Wilson Firth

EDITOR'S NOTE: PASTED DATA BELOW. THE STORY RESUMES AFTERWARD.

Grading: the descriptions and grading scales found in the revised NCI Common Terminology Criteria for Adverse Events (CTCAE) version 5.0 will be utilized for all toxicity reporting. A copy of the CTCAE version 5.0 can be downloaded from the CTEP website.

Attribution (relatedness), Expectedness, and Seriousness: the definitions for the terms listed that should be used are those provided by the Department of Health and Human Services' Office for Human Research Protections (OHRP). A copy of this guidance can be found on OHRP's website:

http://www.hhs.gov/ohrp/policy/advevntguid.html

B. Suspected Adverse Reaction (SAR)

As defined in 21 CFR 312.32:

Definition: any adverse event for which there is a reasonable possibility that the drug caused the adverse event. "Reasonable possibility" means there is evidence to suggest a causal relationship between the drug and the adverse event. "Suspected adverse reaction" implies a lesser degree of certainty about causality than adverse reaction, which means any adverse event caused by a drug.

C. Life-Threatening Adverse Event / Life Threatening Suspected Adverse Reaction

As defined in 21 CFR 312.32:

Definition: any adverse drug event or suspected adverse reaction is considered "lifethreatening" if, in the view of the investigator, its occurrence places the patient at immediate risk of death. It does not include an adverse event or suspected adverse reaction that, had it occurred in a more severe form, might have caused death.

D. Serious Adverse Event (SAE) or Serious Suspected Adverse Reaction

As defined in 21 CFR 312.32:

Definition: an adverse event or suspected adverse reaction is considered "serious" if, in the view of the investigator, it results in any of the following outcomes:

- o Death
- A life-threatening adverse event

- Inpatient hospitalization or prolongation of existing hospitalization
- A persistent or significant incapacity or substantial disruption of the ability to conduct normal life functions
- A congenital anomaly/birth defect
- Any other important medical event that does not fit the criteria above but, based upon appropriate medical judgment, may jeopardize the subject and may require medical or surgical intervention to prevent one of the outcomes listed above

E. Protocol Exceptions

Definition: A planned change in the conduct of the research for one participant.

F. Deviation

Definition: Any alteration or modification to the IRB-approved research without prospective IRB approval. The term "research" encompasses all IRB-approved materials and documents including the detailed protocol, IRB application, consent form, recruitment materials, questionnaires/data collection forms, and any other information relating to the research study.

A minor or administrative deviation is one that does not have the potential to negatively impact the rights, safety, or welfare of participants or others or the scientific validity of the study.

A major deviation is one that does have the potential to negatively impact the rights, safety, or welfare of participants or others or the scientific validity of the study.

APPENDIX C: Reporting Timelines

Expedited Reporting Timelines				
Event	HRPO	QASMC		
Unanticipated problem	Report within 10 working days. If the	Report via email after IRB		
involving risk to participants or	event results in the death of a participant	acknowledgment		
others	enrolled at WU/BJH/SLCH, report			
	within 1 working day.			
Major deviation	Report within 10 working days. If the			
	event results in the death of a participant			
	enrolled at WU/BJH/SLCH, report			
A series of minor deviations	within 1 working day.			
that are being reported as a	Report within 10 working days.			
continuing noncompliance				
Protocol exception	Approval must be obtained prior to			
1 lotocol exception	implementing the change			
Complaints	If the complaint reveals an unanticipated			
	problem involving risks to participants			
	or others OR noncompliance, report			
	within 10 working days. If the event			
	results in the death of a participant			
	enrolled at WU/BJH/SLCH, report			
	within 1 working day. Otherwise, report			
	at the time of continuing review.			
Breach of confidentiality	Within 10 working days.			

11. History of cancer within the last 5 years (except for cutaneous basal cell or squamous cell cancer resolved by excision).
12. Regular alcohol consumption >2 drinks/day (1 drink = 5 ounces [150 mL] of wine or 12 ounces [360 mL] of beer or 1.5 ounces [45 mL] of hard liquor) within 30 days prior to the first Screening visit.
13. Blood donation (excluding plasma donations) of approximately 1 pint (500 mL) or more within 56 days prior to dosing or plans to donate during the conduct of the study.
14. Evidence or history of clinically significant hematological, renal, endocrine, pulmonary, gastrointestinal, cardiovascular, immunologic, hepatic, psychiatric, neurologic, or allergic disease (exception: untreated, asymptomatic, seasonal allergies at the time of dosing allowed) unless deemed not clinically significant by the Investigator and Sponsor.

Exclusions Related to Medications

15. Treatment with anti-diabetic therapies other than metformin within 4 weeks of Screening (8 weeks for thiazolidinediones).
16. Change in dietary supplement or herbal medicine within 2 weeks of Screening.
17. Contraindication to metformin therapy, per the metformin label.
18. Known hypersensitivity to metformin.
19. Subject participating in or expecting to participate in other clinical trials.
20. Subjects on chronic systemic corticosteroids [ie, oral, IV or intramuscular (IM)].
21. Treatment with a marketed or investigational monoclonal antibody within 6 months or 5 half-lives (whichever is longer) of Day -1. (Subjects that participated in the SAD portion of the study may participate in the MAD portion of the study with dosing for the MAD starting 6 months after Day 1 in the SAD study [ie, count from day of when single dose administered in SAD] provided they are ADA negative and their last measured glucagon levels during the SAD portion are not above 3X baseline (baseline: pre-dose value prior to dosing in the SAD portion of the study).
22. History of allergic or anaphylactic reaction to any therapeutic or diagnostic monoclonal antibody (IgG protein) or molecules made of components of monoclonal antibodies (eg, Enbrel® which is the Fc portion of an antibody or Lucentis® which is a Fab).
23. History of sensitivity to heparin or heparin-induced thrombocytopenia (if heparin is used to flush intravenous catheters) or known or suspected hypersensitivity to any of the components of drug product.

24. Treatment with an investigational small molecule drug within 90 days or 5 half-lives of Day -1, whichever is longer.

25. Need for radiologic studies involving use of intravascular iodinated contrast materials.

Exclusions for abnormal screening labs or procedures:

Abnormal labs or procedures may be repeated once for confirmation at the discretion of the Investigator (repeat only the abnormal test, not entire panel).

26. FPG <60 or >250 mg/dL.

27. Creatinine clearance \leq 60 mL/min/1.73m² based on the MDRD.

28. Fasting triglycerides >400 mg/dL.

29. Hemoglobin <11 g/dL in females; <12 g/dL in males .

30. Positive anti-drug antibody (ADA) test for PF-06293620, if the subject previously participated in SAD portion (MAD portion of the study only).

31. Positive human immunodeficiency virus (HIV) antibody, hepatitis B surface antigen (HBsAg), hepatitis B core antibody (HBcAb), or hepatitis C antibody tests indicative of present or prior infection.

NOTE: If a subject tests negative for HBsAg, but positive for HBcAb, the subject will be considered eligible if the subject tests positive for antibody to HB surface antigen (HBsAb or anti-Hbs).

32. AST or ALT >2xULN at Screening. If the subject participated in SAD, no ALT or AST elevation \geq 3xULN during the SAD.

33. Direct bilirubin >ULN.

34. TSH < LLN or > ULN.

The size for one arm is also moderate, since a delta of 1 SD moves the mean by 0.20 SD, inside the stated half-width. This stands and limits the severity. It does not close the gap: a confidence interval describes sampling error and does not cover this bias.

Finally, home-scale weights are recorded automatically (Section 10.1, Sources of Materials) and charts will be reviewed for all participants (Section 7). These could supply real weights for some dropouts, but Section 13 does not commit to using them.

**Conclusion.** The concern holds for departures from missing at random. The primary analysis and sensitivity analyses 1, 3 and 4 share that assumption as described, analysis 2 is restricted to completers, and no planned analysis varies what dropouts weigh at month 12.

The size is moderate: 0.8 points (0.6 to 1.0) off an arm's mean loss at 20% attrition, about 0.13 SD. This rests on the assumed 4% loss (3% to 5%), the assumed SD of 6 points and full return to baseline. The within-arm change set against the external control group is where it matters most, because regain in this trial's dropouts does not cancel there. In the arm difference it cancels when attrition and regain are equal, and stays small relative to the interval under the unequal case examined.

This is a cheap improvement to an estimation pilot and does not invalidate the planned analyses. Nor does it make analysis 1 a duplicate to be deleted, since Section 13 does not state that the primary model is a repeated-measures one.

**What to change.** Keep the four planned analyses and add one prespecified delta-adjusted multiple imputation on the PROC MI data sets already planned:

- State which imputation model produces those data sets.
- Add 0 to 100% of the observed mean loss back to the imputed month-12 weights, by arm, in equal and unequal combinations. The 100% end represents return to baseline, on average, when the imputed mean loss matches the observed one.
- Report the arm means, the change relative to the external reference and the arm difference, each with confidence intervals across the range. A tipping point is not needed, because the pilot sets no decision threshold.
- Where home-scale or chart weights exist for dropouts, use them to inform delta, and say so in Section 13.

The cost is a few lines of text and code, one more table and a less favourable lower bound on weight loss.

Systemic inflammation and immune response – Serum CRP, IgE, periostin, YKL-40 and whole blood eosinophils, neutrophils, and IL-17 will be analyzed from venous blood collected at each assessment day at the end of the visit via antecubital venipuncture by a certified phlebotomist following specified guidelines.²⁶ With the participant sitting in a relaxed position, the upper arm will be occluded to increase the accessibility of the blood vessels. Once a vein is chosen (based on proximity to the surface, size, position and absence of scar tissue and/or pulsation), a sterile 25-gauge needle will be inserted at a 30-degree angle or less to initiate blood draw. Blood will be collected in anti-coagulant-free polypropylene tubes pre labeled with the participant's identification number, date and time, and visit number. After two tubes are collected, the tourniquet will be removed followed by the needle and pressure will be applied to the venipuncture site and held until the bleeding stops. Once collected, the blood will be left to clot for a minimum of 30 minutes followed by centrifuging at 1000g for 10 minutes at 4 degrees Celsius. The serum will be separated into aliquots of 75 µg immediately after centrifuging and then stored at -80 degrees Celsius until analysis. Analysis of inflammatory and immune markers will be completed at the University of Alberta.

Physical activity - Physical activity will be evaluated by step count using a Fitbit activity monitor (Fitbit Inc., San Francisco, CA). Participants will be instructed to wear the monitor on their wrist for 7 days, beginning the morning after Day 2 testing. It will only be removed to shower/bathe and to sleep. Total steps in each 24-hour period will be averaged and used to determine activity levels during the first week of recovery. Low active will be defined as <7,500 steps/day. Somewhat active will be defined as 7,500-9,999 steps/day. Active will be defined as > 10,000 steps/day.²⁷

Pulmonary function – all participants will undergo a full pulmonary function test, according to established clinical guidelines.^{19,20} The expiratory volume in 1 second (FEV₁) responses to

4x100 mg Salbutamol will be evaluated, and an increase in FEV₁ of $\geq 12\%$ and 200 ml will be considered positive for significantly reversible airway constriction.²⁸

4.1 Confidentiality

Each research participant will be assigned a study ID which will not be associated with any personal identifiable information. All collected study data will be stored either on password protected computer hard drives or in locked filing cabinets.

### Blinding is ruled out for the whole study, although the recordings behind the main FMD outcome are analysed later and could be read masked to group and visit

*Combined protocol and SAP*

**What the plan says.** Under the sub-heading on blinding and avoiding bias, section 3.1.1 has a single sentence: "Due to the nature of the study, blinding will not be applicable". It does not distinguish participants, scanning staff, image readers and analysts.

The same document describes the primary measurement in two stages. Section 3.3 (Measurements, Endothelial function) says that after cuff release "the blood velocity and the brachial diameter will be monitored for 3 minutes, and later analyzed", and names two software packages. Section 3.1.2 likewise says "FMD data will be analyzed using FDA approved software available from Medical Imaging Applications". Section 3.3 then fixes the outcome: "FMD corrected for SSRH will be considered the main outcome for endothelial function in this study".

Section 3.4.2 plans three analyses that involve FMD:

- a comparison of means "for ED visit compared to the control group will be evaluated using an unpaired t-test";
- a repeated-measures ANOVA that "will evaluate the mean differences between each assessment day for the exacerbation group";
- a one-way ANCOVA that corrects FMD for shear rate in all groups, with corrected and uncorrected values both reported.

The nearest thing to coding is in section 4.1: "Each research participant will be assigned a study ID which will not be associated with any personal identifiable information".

My first job as a consultant psychiatrist was at the Towers Hospital on the edge of Leicester. At the time I believed I had been inspired by such postwar pioneers as Maxwell Jones and Tom Main, who had made asylums more egalitarian and democratic. Now I wonder if I just wanted to work in a Victorian asylum before they were all closed down. The Towers was a red-brick, three-storey structure built around a number of gloomy courtyards, its several wings steeply roofed in dark metallic slate. Under the whole complex ran a tunnel, maybe two hundred yards long, that had once joined the male and female wings of the hospital. In 1986, when I started, most of the admission wards had been moved to the district general hospital, leaving the long-stay wards for adults who suffered from chronic schizophrenia and for elderly demented patients. In the 1930s and 1940s, when asylum populations were at their peak, the Towers housed 1400 or 1500 patients, but by 1986 there were around 4oo. The decline in numbers began after the introduction of Chlorpromazine, the first antipsychotic drug, in the early 1950s.

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